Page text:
Kreider goes on to remind his readers that empty space is the birthplace of creativity. We have talked a lot about allowing the children in our homes and classrooms time to be bored, bu't what about us? For the homeschooling parents and teachers reading this, I think it is just as important that you schedule time for yourselves to have that space where you can let your mind wander and where you can be reenergized. You need creative inspiration just as much as your children! "Idleness is not just a vacation, an indulgence or a vice; it is as indispensable to the brain as vitamin D is to the body, and deprived of it we suffer a mental affliction as disfiguring as rickets. The space and quiet that idleness provides is a necessary condition for standing back from life and seeing it whole, for making unexpected connections and waiting for the wild summer lightning strikes of inspiration — it is, paradoxically, necessary to getting any work done."
In the midst of this move I have also begun reading For the Family's Sake by Susan Schaeffer Macaulay. Macaulay makes the observation that "home" is essential for everyone and it isn't necessarily a place but an "atmosphere." I could not agree more. In the performance and production emphasized world we live in, it is so essential that our homes become refuges from these pressures. As Macaulay states: "Charlotte Mason valued home as the primary setting for a child's life and relationships. Just as she said that "education is an atmosphere, a discipline, and a life," so we can say that the home is an atmosphere, a discipline, and a life."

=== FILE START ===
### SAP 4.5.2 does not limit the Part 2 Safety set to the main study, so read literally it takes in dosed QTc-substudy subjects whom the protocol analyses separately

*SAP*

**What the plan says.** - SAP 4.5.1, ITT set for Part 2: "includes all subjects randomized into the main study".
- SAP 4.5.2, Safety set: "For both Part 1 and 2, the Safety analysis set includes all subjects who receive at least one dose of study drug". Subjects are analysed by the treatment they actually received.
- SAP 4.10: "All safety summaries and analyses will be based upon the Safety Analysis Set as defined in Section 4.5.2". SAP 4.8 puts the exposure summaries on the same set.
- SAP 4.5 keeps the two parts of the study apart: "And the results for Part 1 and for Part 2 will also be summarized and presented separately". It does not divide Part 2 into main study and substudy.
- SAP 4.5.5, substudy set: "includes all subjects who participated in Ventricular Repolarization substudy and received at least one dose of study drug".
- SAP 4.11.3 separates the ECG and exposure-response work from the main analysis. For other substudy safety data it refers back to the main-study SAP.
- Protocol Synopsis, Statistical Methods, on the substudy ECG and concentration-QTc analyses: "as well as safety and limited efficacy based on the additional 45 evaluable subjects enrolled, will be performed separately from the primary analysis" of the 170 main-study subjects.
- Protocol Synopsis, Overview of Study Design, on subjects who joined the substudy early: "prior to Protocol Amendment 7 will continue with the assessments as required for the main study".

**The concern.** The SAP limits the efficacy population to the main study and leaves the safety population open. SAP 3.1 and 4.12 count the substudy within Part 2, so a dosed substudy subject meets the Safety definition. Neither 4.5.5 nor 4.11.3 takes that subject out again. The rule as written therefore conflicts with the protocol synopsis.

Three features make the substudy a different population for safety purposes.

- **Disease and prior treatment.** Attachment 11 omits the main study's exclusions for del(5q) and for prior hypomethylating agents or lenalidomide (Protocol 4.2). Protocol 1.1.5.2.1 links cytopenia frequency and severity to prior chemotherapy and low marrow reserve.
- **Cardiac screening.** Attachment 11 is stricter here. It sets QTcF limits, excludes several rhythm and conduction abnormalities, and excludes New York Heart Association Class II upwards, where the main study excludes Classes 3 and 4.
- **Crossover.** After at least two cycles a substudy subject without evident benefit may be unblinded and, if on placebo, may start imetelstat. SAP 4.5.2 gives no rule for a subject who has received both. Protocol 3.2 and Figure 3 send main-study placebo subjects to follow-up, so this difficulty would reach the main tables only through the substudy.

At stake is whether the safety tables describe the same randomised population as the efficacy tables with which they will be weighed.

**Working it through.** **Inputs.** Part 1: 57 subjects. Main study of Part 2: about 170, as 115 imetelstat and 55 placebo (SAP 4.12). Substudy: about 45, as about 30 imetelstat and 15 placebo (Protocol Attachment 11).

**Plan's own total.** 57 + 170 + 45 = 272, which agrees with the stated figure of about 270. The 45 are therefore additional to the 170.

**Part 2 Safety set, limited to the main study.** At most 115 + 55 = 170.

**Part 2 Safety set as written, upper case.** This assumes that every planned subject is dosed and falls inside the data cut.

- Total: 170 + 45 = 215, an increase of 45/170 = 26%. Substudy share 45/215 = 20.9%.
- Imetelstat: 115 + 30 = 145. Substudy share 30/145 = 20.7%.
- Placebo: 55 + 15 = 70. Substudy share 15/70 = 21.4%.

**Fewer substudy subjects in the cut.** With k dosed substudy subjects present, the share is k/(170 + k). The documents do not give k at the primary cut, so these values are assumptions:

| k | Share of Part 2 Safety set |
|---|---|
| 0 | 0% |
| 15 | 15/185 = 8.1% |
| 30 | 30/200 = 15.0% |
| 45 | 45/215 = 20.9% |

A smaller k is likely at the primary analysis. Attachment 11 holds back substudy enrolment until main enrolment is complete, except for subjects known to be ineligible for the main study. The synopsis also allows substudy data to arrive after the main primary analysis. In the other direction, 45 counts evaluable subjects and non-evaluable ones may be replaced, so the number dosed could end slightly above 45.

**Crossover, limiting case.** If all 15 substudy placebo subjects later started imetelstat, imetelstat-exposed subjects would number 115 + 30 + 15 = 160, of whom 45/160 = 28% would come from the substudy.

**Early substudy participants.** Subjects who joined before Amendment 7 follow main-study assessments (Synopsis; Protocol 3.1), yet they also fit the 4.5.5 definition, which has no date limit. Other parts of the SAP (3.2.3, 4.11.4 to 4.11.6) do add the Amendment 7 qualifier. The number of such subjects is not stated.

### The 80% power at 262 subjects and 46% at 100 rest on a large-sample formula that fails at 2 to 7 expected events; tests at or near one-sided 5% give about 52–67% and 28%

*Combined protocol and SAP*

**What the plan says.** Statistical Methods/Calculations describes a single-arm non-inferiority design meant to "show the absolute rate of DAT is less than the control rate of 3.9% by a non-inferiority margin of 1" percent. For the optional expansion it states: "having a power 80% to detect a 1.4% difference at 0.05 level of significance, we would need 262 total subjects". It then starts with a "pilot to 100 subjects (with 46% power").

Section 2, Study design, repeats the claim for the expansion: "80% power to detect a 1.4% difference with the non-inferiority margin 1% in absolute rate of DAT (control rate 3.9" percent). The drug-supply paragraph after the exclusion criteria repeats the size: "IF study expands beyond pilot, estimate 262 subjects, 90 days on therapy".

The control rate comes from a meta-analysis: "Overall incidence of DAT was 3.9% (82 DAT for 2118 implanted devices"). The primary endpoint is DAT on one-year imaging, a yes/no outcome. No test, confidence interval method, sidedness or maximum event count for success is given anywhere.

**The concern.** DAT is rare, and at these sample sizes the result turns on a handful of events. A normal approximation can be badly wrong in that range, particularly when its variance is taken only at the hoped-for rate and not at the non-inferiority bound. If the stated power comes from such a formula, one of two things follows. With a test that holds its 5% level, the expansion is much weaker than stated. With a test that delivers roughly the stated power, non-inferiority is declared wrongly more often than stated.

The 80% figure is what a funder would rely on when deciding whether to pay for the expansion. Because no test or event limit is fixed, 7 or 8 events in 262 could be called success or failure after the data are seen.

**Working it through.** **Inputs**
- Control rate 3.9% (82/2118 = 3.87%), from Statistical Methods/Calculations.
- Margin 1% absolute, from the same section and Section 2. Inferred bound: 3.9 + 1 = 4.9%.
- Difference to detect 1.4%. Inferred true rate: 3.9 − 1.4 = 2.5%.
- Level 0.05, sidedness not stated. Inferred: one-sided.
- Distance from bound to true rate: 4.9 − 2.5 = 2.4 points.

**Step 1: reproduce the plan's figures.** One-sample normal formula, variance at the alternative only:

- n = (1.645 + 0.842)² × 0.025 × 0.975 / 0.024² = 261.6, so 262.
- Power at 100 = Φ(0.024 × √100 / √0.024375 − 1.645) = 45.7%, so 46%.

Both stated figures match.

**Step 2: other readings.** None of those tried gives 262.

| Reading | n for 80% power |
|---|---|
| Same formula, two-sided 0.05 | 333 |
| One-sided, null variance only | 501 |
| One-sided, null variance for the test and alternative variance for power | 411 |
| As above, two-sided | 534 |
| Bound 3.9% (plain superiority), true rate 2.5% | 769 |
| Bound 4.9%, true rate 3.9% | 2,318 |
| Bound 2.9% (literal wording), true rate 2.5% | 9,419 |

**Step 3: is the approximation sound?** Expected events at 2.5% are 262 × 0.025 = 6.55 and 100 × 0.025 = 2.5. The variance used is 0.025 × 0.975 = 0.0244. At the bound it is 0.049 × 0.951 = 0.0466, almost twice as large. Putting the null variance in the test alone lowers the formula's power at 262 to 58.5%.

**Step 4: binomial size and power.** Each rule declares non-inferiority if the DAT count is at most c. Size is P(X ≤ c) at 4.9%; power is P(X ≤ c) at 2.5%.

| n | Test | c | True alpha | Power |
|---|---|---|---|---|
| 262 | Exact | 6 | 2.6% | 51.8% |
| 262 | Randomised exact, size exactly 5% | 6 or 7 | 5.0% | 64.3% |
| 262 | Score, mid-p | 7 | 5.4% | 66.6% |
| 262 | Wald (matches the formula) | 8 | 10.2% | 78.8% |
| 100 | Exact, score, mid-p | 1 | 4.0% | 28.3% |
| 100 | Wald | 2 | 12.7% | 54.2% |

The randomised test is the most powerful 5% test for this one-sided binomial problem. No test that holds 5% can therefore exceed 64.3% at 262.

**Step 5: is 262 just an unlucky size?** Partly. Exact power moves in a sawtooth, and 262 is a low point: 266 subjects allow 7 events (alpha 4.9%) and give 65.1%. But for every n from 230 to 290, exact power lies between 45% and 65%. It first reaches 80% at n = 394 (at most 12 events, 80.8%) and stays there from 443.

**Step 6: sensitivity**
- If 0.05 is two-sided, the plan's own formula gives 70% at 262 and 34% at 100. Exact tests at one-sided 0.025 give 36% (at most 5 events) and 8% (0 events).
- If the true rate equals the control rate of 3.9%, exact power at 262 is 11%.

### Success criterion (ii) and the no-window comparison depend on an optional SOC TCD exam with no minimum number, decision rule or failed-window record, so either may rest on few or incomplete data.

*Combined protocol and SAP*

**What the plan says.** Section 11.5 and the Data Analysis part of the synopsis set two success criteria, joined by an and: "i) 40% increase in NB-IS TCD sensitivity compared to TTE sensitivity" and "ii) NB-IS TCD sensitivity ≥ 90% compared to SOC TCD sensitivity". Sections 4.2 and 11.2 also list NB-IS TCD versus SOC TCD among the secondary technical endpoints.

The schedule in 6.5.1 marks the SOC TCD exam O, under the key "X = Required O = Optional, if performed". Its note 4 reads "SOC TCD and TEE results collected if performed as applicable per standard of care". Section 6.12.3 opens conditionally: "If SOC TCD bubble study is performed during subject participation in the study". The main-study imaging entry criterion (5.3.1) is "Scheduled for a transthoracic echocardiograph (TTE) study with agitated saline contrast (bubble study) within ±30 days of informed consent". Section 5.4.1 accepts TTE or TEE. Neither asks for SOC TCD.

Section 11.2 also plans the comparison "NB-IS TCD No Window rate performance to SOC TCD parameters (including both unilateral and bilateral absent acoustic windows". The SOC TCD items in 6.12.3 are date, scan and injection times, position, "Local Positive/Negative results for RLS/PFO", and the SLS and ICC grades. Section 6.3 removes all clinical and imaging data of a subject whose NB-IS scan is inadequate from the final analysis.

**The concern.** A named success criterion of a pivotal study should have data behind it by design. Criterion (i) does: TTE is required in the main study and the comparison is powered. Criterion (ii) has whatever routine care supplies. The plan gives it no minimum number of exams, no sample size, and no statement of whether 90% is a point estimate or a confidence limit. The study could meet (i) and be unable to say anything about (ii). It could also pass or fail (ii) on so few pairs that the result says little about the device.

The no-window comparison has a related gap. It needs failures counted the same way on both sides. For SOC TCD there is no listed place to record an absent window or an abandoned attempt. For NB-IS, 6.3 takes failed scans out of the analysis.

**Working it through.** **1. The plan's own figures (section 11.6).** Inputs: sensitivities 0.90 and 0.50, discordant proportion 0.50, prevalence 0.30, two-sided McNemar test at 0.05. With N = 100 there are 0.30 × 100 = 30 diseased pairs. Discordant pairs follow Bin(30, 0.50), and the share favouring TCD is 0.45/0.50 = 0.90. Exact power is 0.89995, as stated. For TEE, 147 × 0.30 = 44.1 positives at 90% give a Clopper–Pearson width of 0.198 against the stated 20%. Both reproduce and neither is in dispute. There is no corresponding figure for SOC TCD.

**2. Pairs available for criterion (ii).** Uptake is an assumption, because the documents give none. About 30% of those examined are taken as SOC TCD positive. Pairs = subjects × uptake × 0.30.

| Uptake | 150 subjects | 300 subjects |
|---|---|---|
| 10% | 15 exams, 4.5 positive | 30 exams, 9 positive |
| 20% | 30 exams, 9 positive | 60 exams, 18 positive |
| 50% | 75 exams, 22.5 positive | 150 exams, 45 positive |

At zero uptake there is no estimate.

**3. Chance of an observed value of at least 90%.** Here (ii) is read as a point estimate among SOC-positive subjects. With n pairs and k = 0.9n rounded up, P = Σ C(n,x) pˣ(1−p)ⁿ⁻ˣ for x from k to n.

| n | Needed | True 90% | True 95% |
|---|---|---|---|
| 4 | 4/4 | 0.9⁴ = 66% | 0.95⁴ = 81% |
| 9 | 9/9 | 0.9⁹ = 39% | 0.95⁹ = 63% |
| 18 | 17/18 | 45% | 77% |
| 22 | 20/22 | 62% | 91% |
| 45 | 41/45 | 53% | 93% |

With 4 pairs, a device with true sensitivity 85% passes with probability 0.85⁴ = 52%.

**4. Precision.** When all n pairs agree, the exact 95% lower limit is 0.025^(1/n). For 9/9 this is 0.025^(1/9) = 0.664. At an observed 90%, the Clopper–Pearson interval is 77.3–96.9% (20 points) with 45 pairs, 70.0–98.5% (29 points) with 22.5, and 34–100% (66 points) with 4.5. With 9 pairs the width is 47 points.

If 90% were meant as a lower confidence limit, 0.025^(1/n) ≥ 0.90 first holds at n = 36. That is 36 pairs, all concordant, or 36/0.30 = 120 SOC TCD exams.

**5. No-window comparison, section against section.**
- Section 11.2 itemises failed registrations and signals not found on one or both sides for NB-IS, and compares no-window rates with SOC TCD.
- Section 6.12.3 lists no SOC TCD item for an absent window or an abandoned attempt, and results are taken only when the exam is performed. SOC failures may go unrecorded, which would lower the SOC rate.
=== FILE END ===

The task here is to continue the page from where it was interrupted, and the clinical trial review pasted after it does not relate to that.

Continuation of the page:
How can we protect our homes from the onslaught of chaos that afflicts our contemporary lives? How do we give ourselves and our spouses and children the gift of idle time? Is it even possible? Is Kreider being fair when he says: "It’s almost always people whose lamented busyness is purely self-imposed: work and obligations they’ve taken on voluntarily, classes and activities they’ve “encouraged” their kids to participate in. They’re busy because of their own ambition or drive or anxiety, because they’re addicted to busyness and dread what they might have to face in its absence." That is a convicting indictment–one that strikes me close to home. And so I am thinking of ways in which to create a peaceful atmosphere in my family's new home. One that will be so much more important as we re-enter the frenetic pace of American culture. How that will look is yet to be determined, but I would love to hear from you as to how you preserve sanity in your home. Is internet time limited? Do you read together? Do you say "no" regularly in order to protect you time? As Macaulay states, creating that atmosphere of a home is a discipline, something that requires conscious effort and practice. While I attempt to create that in my own home and life, I would love to hear about what you do. What has been successful? Any failed attempts?
I would highly recommend reading the article, it's very well done and a great reminder that while it may not always seem like it, our lives are often busy because we choose to allow them to be. In the words of Kreider, "Life's too short to be busy."